For many people, the difficulty lies in attempting to take that gauzy, ephemeral dreamlike projection of your mind, and force it into a concrete form.  As soon as you look at the top of the left wing and try and ascertain specifically what color is there (and what shape it is and what percent of the wing it occupies and what specific color is adjacent to it...) the hazy wonder of the image seems to contract and to be far more difficult to visualize.  For most people, it also stops being so wonderful and starts becoming a difficult task with visions of failure looming large.  If the assignment had also been to completely capture that image, in full color, on a piece of paper or canvas, very few would feel that they had been successful.

There are two things to consider here.  The first is that it was not the idea that caused the problem - that image was easy to visualize, and wonderful to contemplate.  Although most people are afraid they are not artists because of a lack of ideas, that is rarely the problem - everyone has more than enough ideas (more on recognizing and validating them later).  The problems faced here were technical skills in implementing the idea - you were not able (or afraid you were not able which is even more threatening) to put on paper what you saw in your head.  If there was failure, it was in your perceived technical ability, not imagination or vision, and the important thing to remember about skill is that it is learnable and will always show improvement if you do one thing - practice.

But there is a second issue to consider, and in reality, it cancels out the concern about your ability (or lack of) mentioned in the preceding paragraph.  If you were frustrated in transferring your wonderful dream image into something concrete and substantive, it had nothing to do with your ability to “see” that color in the wing or even the precise shape of the cloud in the sky.  You assumed that because your idea was wonderful, and you could picture it in your mind, it became necessary to literally transfer that idea onto the paper.  Anything less would be failure.  You made the common assumption that being an artist meant that you had to be able to almost take a digital photograph of your dreams.

What you attempted probably can’t be done (not by you, not by anyone).  Even if you could do it, you would have accomplished nothing, because what made your dream image wonderful had nothing to do with the specific color of the wing, but rather with the impact, the image had on your awareness.  Your image was wonderful because you created wonder in yourself, and that was the quality you should be translating.  The reason “seeing” that particular color was so difficult may well be that that particular color was really unimportant to the vision.  It may well be that it was the SHIFTING colors of the wing that held you in thrall, or perhaps the blurring haze of the flowers nodding in the breeze.  It might have been the light or the warmth on your face from the sun, it might have been the memories that you superimposed over the scene from a vacation, a time with a lover or from your childhood.  It might even had nothing at all to do with the butterfly, and your pleasure may well have resulted from the satisfaction of being allowed to dream.  Any of the elements listed are what art is all about, and it has nothing to de with how well you are able to render insects.  Unless you are commissioned to illustrate a field guide to butterflies of North America, art is hardly ever all about the literal subject matter.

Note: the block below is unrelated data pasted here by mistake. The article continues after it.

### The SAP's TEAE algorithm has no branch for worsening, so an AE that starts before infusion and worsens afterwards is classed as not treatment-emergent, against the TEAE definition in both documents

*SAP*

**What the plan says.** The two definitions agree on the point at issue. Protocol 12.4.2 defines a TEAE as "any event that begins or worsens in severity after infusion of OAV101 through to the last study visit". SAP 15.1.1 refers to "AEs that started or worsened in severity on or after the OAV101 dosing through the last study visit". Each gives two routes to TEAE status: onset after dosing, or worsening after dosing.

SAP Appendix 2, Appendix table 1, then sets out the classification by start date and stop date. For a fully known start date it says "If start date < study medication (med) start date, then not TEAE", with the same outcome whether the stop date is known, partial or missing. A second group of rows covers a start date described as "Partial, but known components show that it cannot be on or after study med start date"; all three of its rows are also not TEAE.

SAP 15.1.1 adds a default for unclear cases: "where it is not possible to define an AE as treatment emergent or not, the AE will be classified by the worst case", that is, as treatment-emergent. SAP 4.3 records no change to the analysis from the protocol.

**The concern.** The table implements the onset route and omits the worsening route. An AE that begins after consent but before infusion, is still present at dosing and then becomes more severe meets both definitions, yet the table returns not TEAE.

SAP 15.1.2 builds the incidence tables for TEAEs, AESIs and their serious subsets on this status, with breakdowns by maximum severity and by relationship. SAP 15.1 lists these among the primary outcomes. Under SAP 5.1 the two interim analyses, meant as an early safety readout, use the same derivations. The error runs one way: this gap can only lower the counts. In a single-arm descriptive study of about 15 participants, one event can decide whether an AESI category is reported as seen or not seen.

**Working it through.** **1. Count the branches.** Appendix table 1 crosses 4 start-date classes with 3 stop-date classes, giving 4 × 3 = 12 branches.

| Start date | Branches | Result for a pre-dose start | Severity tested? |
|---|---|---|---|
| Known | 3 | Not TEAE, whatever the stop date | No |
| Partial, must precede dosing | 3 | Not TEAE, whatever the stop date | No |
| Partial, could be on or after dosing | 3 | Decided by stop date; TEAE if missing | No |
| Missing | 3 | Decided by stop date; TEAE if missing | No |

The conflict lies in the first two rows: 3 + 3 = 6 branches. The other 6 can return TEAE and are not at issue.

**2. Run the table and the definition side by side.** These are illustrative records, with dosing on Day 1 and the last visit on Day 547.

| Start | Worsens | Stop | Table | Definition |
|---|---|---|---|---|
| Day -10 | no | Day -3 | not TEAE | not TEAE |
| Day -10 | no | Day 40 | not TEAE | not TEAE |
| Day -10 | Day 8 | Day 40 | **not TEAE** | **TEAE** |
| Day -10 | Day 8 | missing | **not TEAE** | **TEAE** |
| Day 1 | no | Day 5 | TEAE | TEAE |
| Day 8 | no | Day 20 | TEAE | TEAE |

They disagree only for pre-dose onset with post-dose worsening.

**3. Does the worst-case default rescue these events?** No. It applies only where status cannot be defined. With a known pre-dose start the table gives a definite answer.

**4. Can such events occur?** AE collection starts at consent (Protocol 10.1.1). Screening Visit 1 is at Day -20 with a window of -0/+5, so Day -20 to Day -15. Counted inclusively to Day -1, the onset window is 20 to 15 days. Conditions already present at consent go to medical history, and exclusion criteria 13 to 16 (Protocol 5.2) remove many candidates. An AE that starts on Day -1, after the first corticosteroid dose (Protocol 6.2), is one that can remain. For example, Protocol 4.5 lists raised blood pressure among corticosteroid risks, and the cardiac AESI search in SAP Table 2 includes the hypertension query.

The message here is simple; if you are trying to portray an abstraction (and ideas are abstractions), you must portray them abstractly.  As soon as specific subject matter takes the place of symbolism and idea, you are thinking more like a camera and less like an artist.  In the case of the butterfly image, perhaps we should have tried to portray our emotional response to the scene SYMBOLICALLY, rather than literally.  What colors make you think of warm?  What shapes make you feel tranquil?  What objects make you think of being eight years old and Grandmas house?  What are the colors, smells and tactile sensations of your lover?  How blurred or sharp edged should your images be. 

If you were to visit Africa and fall in love with the herds of Springbok and Wildebeest thundering across the Veldt at noon, going to the zoo and seeing one Springbok standing in a cement pen would hardly convey the same feelings.  In a literal sense, it is a perfect “copy” of what you saw in Africa (a Springbok is a Springbok), but as art, it would be a failure.  Perhaps the image you needed to produce while contemplating the butterfly would not contain a representation of a butterfly at all, but some other abstraction of what you felt.  Subject matter is flexible and certainly not sacred, but images are.

These two points are important to remember, because they directly affect your perceptions of yourself as an artist.  If you are not pleased with your results, it is important to differentiate between a “failure of idea” and a failure of technique and skill.”  Ideas are what make you an artist, while proficiency and ability are learned activities - proficiency in any skill is a function of practice.  If you want to hone and perfect your skill, why then practice the skill.  It is that simple.

It is equally important to differentiate between idea and subject matter.  If your goal is to practice your skill by making detailed sketches of an oak tree, it is well and good to evaluate your progress by comparing your efforts to the “real” tree.  However, if your goal is to capture a mood, an impression, a feeling or a emotion, you should be evaluating the symbolic or abstract qualities of your image, and allow the subject matter to be a separate issue.

What an artist has to offer, herself as well as the world, is not another drawing of a cat or a story about Mary’s love life, but an insight as to what cats (and Mary) are all about, and how they inhabit a person’s inner world.

If you have comments, insights or reactions (positive or negative) to my posts, I would enjoy reading them.  E-mail or comments acceptable.